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"When people are financially invested, they want a return. When people are emotionally invested, they want to contribute." -Simon Sinek

You cannot read leadership articles, management books, or even tweets without bumping into the word "engagement." It's omnipresent - and for good reason. Engaged employees are one of the single most powerful competitive advantages a business can boast.

At the same time, engagement, as a subject of scientific inquiry, is in its infancy. In order to leverage its power, organizations must understand what, exactly, it is. One perspective is that engagement is a psychological state; so what role does "absorption, attachment, and/or enthusiasm" play in engagement - and in results?

Engagement as a Psychological State

William Kahn, one of the pioneers in engagement research, defines engagement as "the harnessing of organization members' selves to their work roles." It is "what enables the depths of workers' personal selves to come forth in the service of their own growth and development and that of their organizations."

In "The Meaning of Employee Engagement," a critical examination of research on engagement, authors William H. Macey and Benjamin Schneider tackle the different facets of psychological engagement that drive some employees to bring their selves forward in service to the company.

Engagement as Satisfaction

Are they one and the same? The terms are often used interchangeably, and tools to measure engagement often get at it through satisfaction. For example, the Gallup measure of engagement that Macey and Schneider cite asks questions related to conditions which signify satisfaction; engagement, itself, isn't assessed.

"The measures of engagement we have seen in use in the world of practice are highly similar to the measures used for assessments of job satisfaction, albeit with a new label." Because engagement is not measured directly, leaders have to make "inferential leaps" with their data - a true leap of faith.

The problem is that when satisfaction is assessed as a sense of feeling fullfilled it is not engagement, it's not the "same conceptual space." On the other hand, when it's assessed as feelings of activation - energy, enthusiasm, etc. - then it becomes a facet of engagement. Which is to say, no, they're not the same, but satisfaction can play a role in engagement.

Erickson argued that engagement "is above and beyond simple satisfaction with the employment arrangement or basic loyalty to the employer." Rather, it's passion, commitment, and the willingness to "go the extra mile."

Engagement as Commitment

Another facet of engagement as a psychological state is commitment. When employees are committed, they feel as though they belong and that there is an attachment between them and their employer. They take pride in their work and demonstrate a willingness to put in extra effort in order to achieve goals because they have a "personal identification with the organization."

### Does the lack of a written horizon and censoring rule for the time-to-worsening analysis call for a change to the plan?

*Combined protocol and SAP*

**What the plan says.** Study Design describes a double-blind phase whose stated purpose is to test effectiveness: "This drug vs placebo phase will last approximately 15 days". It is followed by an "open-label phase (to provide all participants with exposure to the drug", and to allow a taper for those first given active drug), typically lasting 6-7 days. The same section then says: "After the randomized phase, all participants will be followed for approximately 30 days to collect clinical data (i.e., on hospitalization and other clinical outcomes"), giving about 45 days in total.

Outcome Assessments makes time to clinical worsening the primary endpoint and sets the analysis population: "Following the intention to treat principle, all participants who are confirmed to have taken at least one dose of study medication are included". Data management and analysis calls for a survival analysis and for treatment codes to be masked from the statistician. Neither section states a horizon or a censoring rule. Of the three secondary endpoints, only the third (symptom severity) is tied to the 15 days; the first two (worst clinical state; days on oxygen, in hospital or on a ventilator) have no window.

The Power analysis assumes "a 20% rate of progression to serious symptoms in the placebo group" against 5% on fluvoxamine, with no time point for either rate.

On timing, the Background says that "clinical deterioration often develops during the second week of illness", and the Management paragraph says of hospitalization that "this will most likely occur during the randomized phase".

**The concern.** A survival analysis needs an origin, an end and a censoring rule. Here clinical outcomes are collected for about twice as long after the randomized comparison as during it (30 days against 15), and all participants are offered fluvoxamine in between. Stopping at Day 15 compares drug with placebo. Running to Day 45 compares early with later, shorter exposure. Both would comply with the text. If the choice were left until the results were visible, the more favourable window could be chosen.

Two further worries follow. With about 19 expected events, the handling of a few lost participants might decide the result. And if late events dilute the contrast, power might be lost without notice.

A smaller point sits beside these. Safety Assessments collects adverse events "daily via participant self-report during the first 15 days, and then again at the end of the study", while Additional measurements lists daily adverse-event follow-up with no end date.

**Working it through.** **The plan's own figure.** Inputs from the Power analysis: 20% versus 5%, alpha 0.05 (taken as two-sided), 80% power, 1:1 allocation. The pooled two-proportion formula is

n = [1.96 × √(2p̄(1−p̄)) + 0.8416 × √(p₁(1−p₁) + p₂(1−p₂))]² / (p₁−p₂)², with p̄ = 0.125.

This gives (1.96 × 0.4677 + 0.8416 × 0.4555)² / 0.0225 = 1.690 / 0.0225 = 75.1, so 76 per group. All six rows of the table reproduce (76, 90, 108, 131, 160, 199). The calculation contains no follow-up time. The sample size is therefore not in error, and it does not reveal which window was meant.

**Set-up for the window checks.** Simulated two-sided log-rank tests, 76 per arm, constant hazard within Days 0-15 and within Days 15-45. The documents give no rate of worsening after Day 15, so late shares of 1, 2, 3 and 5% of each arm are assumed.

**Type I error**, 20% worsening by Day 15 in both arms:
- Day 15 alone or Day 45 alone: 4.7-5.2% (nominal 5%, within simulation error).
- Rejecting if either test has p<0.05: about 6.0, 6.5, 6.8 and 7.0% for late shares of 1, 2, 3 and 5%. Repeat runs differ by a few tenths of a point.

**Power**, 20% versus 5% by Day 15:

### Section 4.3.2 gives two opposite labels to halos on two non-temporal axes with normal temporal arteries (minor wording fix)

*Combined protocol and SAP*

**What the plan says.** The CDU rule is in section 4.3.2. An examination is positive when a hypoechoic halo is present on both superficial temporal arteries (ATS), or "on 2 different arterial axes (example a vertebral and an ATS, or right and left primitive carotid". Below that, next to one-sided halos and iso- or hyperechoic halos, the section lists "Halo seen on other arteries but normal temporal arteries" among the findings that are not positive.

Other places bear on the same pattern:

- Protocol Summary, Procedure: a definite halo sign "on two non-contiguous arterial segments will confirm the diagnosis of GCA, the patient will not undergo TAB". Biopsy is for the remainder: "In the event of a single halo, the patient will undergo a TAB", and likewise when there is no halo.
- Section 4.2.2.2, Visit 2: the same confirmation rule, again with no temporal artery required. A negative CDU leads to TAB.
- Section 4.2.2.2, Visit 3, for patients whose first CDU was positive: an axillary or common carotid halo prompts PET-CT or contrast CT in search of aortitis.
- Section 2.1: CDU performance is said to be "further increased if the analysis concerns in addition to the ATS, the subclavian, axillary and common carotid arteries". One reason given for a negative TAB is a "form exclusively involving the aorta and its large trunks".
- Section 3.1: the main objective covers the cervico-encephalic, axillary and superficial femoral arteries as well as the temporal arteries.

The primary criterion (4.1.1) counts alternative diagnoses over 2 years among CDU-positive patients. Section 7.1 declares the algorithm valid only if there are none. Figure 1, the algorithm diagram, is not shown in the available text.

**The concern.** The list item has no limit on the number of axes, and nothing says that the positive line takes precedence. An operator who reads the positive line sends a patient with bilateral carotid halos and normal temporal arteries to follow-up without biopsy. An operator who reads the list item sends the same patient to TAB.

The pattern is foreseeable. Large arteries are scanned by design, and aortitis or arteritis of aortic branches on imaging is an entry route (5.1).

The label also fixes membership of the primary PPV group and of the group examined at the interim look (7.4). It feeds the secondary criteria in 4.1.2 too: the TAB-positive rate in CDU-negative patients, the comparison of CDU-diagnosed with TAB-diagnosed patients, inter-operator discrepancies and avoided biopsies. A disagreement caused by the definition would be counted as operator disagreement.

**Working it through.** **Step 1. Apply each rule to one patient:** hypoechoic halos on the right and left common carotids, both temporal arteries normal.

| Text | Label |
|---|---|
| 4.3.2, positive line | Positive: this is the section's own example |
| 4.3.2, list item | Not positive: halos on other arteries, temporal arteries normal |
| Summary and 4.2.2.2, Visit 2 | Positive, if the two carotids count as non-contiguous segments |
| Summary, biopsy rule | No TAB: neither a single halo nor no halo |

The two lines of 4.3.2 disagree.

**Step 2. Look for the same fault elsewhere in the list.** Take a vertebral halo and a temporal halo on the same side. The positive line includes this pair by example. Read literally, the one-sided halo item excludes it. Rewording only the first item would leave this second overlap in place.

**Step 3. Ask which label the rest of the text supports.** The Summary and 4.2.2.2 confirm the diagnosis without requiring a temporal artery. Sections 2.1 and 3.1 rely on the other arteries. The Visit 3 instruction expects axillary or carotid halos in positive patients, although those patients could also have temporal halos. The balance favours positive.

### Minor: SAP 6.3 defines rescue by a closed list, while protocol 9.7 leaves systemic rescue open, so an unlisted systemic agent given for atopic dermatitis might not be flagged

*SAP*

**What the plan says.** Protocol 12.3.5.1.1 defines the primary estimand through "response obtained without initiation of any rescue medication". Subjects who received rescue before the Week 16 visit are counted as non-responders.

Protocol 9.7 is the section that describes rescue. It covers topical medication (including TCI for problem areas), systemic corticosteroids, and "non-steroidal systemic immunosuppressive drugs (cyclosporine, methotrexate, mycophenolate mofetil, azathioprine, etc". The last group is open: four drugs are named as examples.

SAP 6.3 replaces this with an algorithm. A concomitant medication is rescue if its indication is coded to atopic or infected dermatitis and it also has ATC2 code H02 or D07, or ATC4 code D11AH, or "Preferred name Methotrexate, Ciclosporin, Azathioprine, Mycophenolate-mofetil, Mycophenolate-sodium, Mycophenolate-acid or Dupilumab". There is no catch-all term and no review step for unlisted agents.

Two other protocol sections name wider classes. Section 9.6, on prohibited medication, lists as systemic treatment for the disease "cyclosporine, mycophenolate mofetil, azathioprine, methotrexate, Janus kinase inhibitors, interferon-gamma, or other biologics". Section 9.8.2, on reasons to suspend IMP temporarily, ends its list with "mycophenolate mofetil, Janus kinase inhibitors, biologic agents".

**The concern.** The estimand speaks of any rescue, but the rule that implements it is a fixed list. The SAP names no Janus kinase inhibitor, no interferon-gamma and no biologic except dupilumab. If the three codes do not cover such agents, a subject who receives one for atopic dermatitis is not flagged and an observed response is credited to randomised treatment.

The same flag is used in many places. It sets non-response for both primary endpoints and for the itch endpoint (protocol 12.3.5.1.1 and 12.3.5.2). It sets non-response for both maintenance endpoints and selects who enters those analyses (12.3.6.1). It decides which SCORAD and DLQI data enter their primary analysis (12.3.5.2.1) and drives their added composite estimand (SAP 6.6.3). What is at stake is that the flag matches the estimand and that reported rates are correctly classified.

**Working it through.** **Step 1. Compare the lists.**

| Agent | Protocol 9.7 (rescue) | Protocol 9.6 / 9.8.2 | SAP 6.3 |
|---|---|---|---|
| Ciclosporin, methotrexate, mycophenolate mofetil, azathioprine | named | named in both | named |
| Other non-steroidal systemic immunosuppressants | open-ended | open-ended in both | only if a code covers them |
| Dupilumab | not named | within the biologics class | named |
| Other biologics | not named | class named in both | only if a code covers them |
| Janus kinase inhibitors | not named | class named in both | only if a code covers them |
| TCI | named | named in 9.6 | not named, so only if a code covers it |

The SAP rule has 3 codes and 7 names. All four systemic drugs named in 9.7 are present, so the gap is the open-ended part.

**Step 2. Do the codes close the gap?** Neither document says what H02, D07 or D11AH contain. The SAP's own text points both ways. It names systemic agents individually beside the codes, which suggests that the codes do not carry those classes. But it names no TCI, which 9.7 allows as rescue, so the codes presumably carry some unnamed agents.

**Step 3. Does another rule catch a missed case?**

Engagement as Job Involvement

Rather than an organizational attachment, this aspect of engagement focuses on the job. When people are engaged in this manner, they are "willing to invest effort toward task goal attainment." They identify with their roles; they consider their work important, and their worth is very much tied to that.

Engagement as Psychological Empowerment

Empowerment is the "experience of authority and responsibility." Those who feel empowered are more likely to act, to show sustained effort, persistence, and initiative. They feel a measure of control.

Engagement as Positive Affect

Some experts believe that engagement is an affective state; in this context, people experience feelings of persistence, vigor, energy, absorption, enthusiasm, and pride. Wilmar Schaufeli defined engagement as "a persistent, positive affective-motivational state of fulfilment in employees that is characterized by vigor, dedication, and absorption."

Engagement as the Involvement of the Self

In this facet of engagement, people invest their selves in their work. Kahn writes, "People can use varying degrees of their selves, physically, cognitively, and emotionally, in the roles they perform... the more people draw on their selves... the more stirring their performances." They act authentically; they're attentive, focused, and connected to their work, to the organization, and to their own identity (which is tied closely to all of these).

Engagement is a multi-dimensional construct, encapsulating all of these facets. The key takeaway for leaders is to acknowledge that it is complex, as are their people. When they peel away the layers, they can get at the core of engagement and start realizing better results for their organizations.


Larry Hart

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